…Well, until you get to the next track. On Rearview, the instrumental for the song really sounds like a drive in progress. Very simple, very repetitive. But it’s only to lead you into a false sense of security because, just after that, comes Wake up (Boom). Remember how I told you I love 808 bass the last time we talked? Well, there’s plenty of that here! If he didn’t know what he was listening to, the average hip hop listener might throw his hands up and start bouncing like some local, unsigned, uneducated southern tick-and-bump MC was about to brag on himself and toss money. But one electric guitar wail, and the song takes a very different direction— different, but not bad. Not bad at all. …As a matter of fact, I’d say throwing ya hands up would still be appropriate. “BOOM!”
The listener should really take advantage of the energy from this track, because when you get to track #6, it’s going to get really… really… really dark. Dim Glimmer begins with a monologue. It goes something like this:
“It’s hard to imagine a world of light without the cold grip of the dark. Living in here is like being shoved into a trash bag that’s tied to a rock, pulling you underwater. You know you shouldn’t, but you can’t help but squirm. Knowing it’ll only sink you faster and use up your air…”
See what I mean? Personally my favorite line is, “The malnourished parts of your skull…”; the way dude said the word “skull”, it was like he spelled it with two k’s. After the monologue, you get a few minutes of rhyme, but the track is over before you know it. And, dark though it may have been, ya kinda miss it :-\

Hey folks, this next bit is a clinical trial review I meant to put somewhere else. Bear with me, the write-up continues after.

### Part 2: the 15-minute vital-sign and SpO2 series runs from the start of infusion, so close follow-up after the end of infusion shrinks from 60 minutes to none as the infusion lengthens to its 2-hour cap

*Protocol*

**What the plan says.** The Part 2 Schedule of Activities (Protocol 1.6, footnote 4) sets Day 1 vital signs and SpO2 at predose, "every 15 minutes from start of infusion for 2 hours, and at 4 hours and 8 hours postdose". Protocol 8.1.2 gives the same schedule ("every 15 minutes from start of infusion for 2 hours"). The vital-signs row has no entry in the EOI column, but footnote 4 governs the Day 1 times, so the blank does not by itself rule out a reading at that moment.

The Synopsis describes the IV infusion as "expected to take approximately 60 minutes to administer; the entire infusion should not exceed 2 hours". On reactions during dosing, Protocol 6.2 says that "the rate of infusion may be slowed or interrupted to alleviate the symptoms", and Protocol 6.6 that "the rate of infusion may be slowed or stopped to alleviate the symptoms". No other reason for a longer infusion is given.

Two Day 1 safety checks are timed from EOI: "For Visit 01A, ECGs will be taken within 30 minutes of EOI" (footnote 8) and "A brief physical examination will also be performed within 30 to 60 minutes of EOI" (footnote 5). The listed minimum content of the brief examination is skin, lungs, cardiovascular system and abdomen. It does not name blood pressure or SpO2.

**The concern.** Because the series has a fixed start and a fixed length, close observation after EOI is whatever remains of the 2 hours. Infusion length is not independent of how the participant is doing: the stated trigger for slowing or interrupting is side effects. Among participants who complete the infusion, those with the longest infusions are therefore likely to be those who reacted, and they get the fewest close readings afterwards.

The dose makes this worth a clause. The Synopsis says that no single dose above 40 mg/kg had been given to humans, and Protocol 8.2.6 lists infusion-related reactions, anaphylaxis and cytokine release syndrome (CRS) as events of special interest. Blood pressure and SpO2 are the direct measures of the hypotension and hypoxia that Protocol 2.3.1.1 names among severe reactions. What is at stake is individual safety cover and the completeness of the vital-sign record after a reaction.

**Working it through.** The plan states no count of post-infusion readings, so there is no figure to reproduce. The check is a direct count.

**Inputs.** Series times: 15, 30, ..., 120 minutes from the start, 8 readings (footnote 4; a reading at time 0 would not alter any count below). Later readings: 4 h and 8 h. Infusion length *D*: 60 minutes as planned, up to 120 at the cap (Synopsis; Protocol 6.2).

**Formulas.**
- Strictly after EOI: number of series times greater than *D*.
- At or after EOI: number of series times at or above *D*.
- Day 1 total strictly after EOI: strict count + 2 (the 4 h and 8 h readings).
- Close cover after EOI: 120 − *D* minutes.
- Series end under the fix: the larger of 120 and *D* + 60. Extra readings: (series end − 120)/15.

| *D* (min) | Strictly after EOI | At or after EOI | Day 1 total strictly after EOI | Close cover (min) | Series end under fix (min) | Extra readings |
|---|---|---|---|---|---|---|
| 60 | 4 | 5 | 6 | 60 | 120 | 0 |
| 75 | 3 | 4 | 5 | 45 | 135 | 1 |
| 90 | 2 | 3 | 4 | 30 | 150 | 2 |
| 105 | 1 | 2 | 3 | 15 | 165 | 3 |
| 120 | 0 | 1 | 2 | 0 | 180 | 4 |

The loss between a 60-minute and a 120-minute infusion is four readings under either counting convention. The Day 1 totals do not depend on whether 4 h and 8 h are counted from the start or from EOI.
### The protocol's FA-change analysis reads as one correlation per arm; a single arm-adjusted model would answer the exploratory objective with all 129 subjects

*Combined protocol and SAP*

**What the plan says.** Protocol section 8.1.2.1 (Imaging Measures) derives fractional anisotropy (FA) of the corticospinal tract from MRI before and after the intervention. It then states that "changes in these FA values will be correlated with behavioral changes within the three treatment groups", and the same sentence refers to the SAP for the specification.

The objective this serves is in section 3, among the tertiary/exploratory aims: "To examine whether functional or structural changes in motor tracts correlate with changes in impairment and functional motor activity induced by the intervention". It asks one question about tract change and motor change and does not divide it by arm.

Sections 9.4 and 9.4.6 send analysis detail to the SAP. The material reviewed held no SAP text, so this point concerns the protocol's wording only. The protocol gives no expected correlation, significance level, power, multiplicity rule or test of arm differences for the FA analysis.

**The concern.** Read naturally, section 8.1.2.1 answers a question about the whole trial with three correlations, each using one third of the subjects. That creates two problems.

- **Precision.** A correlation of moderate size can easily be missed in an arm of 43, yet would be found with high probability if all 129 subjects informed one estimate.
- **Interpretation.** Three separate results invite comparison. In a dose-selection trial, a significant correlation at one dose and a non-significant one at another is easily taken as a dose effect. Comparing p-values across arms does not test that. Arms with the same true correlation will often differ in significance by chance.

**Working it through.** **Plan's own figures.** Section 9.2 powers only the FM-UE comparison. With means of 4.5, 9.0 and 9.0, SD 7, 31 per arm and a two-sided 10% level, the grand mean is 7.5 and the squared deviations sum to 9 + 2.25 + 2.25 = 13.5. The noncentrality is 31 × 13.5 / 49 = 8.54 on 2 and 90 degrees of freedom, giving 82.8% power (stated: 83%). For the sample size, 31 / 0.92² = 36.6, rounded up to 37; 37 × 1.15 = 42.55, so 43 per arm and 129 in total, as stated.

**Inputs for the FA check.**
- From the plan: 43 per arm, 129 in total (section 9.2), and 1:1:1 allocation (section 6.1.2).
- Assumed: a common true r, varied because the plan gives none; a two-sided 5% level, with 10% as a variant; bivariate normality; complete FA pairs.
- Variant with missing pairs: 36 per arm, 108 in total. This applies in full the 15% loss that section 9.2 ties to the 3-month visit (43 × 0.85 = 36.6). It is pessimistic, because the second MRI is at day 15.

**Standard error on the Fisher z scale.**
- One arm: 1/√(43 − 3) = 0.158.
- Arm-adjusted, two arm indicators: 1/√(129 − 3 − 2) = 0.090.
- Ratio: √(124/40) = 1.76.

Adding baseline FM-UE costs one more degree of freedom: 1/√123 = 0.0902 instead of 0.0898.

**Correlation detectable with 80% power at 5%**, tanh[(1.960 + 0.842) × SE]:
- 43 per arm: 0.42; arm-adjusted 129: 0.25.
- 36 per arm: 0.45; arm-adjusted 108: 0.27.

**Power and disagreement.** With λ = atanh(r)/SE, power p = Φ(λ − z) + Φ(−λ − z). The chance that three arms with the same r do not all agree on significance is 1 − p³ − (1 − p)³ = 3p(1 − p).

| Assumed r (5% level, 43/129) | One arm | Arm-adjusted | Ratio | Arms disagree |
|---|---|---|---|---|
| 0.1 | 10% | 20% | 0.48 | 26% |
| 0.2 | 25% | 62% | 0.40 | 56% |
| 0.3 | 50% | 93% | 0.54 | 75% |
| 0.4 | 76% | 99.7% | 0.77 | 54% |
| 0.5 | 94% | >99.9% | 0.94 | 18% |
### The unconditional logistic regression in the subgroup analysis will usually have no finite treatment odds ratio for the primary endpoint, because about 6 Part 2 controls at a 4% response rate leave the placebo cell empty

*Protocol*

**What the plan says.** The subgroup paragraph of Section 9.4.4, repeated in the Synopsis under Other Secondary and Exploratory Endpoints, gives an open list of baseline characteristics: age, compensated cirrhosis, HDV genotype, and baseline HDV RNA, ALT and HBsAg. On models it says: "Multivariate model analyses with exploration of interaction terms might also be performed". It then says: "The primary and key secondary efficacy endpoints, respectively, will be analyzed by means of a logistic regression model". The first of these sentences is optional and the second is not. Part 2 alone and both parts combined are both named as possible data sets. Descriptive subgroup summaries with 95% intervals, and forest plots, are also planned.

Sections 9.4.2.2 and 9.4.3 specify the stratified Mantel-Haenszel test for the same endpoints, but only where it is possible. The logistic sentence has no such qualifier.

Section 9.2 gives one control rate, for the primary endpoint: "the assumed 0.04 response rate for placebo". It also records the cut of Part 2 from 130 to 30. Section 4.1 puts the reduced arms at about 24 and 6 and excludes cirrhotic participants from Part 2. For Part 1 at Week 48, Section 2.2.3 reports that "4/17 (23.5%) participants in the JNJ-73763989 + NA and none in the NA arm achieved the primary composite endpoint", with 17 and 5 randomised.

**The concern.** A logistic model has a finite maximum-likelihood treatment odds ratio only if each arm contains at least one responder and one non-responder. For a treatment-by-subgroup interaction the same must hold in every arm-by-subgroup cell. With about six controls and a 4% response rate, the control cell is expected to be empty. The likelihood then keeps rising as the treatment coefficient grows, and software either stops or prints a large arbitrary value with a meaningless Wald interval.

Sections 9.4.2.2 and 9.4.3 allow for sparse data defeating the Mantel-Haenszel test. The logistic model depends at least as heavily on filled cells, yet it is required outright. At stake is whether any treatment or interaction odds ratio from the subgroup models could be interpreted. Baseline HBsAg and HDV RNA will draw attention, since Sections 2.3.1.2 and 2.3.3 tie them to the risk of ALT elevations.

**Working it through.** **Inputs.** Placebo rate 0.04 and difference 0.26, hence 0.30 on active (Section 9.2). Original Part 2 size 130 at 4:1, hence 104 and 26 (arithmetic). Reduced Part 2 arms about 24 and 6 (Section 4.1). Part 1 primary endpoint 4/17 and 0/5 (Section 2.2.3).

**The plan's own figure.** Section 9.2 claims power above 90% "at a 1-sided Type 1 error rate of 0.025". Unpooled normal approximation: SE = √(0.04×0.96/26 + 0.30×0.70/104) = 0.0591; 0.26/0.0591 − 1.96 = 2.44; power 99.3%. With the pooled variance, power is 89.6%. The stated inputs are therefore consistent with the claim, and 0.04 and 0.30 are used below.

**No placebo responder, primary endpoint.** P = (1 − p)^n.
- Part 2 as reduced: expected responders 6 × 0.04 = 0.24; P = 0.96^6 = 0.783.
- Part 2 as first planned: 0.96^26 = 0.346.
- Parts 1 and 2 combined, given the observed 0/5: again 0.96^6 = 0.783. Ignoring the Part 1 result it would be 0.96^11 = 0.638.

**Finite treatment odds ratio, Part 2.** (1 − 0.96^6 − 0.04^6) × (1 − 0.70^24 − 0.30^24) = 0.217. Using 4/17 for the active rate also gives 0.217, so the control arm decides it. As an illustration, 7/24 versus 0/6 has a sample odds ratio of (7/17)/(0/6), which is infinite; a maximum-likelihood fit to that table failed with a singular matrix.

Living Dead is one of those tracks that could easily be a movie motif. It’s about the Living Dead, and it sounds like it. It’s got a marching rhythm to it. It’s got organs playing. Harpsichords. Distorted voices. It almost makes me angry because it’s so… fitting. DEVIATE A LITTLE FELLAS!!!
The final track, Gallows, is that rock track you’re expecting to hear the entire time. From the drum pattern to the gritty vocals to the rolling electric guitar, it’s rock to def. Midway through the track, however, there is a rap break that sounds like something I could imagine on an SMKA collaborative project.
And then… silence. For almost an entire minute, there’s total silence. Then, out of nowhere, a new beat appears. A grungy beat with rap accompaniment. But then, this grungy beat goes… Shakira? It takes on this hardcore-electronic dance sound; ‘doesn’t sound bad, it’s just hella surprising, as you can imagine.
So, my overall impression of The Red File? To me, The Red File proves that Something CompleX is a derivative of the Beastie Boys. And I’m not saying that because these guys are White or because they’re loud (which, overall, they’re not); I’m saying it because they’re fearless. The way that the Beastie Boys ‘rock’ rap— grabbing microphones and belting out verses as if the mics went out— Something Complex grabs the entire hip hop/rap genre and makes the music as if the streets never defined it. I will admit, the sound is an acquired taste in an industry where it’s all about club bangers and otherwise maintaining the norm. But The Red File is deliberately poised to challenge that standard; it’s fearless. Whatever you’re used to, don’t expect to get used to it here— any familiarity you encounter on this album is for a limited time only.